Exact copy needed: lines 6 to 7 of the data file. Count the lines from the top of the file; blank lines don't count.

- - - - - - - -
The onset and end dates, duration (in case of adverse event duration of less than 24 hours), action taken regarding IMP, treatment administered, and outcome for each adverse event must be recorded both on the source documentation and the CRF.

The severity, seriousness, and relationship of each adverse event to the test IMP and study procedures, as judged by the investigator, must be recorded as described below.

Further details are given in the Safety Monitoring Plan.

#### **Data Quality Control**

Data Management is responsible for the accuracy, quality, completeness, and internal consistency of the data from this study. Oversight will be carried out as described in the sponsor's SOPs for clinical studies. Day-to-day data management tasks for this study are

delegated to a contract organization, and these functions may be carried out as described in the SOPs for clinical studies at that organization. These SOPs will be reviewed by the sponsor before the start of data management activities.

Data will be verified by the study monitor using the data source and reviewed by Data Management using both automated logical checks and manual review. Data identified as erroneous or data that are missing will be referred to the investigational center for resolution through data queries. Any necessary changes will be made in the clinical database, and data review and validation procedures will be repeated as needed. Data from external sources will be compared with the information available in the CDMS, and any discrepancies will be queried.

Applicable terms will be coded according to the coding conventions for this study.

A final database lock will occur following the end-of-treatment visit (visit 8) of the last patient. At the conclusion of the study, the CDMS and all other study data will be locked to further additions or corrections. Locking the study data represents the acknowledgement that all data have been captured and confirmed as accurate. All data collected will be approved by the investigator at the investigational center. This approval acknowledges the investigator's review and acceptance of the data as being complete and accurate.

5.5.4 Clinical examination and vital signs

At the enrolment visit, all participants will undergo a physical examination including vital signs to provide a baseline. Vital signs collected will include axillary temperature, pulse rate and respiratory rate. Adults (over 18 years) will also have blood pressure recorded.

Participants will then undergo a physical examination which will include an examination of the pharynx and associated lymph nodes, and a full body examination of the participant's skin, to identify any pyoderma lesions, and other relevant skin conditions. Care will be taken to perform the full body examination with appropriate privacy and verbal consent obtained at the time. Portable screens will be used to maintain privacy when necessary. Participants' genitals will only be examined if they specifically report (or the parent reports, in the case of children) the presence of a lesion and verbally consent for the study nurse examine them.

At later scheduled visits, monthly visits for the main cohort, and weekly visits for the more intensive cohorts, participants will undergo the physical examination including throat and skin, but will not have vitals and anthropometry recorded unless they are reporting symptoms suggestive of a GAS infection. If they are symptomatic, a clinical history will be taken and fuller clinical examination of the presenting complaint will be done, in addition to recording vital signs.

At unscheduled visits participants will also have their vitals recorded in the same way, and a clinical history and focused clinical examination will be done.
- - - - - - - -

delegated to a contract organization, and these functions may be carried out as described in the SOPs for clinical studies at that organization. These SOPs will be reviewed by the sponsor before the start of data management activities.

Data will be verified by the study monitor using the data source and reviewed by Data Management using both automated logical checks and manual review. Data identified as erroneous or data that are missing will be referred to the investigational center for resolution through data queries. Any necessary changes will be made in the clinical database, and data review and validation procedures will be repeated as needed. Data from external sources will be compared with the information available in the CDMS, and any discrepancies will be queried.